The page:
Hidden Transformation of the Legal Industry
Richard Sander is a professor at UCLA School of Law and can be contacted at email@example.com
Although the American legal industry is enormous—accounting for close to $200 billion in economic activity and employing nearly 2 million people—almost no one is responsible for monitoring its health. Because law firms are always privately held, there are no publicly traded stocks that tell us whether the “law business” is up or down. And because the legal industry is thought capable of taking care of itself (unlike, say, the farming business), there is no federal agency charged with tending to its needs. There is a legal press, but publications such as The National Law Journal and Legal Times tend to pay close attention only to the world of big law firms. As a result, almost no one has noticed a remarkable change. The legal industry as a whole—after a long and phenomenal boom—is in the midst of a serious and prolonged recession.
During the first two-thirds of the twentieth century, the American legal profession was extraordinarily stable. The number of lawyers per capita barely budged from one decade to the next, and most lawyers enjoyed predictably comfortable livings. The larger law firms were growing, but even the largest firm in 1960 had annual revenues of well under $10 million. As late as the mid-1950s, over half of all lawyers were solo practitioners.
Around the mid-1960s, for a variety of reasons too complex to enumerate, all of this changed. Legal activity in the United States began to increase rapidly, and the “legal industry” accelerated into a twenty-five year boom. The proportion of American gross national product (GNP) accounted for by lawyers’ offices tripled between 1967 and 1992. The number of students graduating from American law schools nearly quadrupled. By the end of this era, the largest law firms were approaching half a billion dollars in annual revenue. The number of lawyers leapt from 250,000 to nearly 850,000. By 1992, solo practitioners accounted for only about one-tenth of all lawyer revenues.
For the legal industry as a whole, growth began to decelerate in the late 1980s. The share of American economic activity accounted for by the legal industry peaked in 1992 at 1.55 percent of GNP; today, the share is around 1.45 percent. The percentage of lawyers in the American workforce peaked around the year 2000. And since 2004, according to the latest census data, the absolute number of people listing “lawyer” or “attorney” as their primary occupation has been falling. Yet the production of new lawyers by law schools exceeds—by a factor of three or four—the number of lawyers reaching retirement age. Therefore, a declining lawyer population means tens of thousands of attorneys are exiting the profession in their prime.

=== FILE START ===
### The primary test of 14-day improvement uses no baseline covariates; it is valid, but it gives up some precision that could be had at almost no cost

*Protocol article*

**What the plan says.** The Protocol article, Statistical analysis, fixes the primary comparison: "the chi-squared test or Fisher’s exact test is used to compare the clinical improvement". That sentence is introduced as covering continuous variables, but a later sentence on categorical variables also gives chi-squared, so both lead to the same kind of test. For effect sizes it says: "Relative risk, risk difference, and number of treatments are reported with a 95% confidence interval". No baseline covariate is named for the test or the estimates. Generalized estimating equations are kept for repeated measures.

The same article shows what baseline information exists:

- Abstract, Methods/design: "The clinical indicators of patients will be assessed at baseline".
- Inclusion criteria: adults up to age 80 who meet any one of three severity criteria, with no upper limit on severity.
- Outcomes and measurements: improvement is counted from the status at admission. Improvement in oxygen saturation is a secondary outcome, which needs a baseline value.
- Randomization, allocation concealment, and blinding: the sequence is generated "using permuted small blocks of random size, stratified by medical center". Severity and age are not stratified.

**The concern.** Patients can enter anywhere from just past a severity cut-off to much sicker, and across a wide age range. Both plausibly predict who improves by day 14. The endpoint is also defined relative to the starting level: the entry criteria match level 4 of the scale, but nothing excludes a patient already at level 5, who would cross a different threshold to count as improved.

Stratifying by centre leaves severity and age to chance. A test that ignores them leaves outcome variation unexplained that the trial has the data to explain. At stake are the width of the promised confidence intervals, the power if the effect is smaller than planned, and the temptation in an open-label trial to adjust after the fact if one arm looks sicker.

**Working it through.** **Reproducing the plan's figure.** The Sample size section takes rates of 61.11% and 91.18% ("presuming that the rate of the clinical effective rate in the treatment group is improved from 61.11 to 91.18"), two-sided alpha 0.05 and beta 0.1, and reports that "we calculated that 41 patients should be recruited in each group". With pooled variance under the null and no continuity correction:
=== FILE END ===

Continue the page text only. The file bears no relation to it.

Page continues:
Almost no one has noticed this trend because so far it has not had a visible impact on the nation’s largest law firms. The revenues of the top firms, even after adjusting for inflation, roughly tripled between 1992 and 2006. The number of lawyers they employ, starting salaries for associates, and average take-home pay for partners have all continued to rise. Given an overall pattern of contraction, the continued growth of the big firms means that the pain felt elsewhere in the law business is all the more severe. For example, the average income of a solo practitioner in the United States in 2004 was less than $46,000—about a 30 percent decline, in real dollars, compared to the previous generation.
Normally, if an industry hits hard times, the schools that supply those industries are among the first to know because entry-level positions dry up and school enrollments drop precipitously. But law schools are enjoying enormous prosperity, with new schools opening and tuition rising rapidly. How can this be?
In large part, it is due to the unusual up-or-out structure of law firms. During hard times in most industries, employers tend to lay off newer employees and avoid hiring new workers. But the long-standing tradition of law firms is to fire nearly all senior associates who fail to win promotion to partnership. The result is that the demand for new law graduates is in many ways greater than the demand for lawyers who have been out of school for ten years. Even so, a large number of new lawyers are ending up in comparatively low-paying jobs.
Prospective law students, on the threshold of spending six figures on a legal education, need much better information about their future prospects in the law. So do young associates in firms. Law schools, the legal media, and the American Bar Association all have an important part to play in creating a better tracking system for the economic fortunes of our industry.
Look for an analysis of rising student loan debt v. hiring salary trends in next month’s issue of TYL.